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In sociology a social rule refers to any social convention commonly adhered to in a society. These rules are not written in law or otherwise formalized.

In social constructionism there is a great focus on social rules. It is argued that these rules are socially constructed, that is created by society. By created by society it is meant that these rules act upon every member of a society, but at the same time, are re-produced by the individuals.

Sociologists representing symbolic interactionism argue that social rules are created through the interaction between the members of a society. The focus on active interaction highlights the fluid, shifting character of social rules. These are specific to the social context, in particular time and space. That means a social rule changes over time within the same society. What was acceptable in the past may no longer be the case. Similarly, rules differ across space: what is acceptable in one society may not be so in another.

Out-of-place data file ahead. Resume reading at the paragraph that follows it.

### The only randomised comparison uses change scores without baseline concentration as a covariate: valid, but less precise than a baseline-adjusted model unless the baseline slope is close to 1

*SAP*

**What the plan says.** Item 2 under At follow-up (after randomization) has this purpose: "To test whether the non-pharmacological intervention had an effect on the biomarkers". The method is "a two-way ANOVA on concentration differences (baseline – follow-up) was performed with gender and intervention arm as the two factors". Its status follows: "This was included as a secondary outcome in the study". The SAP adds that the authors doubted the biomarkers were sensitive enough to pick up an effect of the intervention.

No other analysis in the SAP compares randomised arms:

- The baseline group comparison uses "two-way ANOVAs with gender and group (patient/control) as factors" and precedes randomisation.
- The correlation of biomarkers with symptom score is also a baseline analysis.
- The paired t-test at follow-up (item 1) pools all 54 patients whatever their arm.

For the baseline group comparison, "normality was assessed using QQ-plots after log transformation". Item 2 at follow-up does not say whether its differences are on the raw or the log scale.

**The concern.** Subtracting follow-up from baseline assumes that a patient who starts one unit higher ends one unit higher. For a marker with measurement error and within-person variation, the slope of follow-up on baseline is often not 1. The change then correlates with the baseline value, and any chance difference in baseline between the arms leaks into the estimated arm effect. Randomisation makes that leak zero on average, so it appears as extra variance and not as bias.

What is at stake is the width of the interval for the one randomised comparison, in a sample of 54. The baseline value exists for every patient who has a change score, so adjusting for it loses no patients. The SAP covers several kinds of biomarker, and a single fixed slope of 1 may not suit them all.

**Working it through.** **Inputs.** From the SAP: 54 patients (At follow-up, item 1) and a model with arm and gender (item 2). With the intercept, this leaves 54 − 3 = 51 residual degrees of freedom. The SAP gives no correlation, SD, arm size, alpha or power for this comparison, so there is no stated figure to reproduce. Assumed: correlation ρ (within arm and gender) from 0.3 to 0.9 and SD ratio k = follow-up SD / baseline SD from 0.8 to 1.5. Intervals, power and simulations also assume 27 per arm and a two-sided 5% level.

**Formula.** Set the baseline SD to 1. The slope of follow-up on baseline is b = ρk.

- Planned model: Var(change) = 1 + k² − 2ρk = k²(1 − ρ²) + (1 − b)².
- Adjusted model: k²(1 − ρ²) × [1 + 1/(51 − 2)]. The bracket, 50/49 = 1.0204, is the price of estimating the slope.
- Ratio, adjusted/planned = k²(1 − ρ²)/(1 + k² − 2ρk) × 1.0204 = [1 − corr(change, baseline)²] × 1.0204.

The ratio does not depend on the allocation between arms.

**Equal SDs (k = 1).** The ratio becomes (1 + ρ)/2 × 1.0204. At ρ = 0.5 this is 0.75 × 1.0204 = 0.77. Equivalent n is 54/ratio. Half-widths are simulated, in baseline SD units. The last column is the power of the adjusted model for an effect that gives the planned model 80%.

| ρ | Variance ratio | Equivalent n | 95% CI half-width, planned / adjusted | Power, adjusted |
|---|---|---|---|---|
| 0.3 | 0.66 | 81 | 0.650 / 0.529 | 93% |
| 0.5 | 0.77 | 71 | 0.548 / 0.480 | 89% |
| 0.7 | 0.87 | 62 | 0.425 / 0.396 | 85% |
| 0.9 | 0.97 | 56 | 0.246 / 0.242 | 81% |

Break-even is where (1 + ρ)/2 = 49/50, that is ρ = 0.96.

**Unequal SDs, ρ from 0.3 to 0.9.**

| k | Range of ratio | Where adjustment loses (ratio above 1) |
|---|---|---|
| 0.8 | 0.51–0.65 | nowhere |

Social rules reflect what is acceptable or normal behaviour in any situation. Michel Foucault's concept of discourse is closely related to social rules as it offers a possible explanation how these rules are shaped and change.

It is the social rules that tell people what is normal behaviour for any specific category. Thus, social rules tell a woman how to behave in a womanly manner, and a man, how to be manly.

There are conflicting theories on how social rules are established, as well as on how they come to change.

One example of a social rule is the fact that people stand in line at markets to buy their things, this is not written in any law but is accepted.

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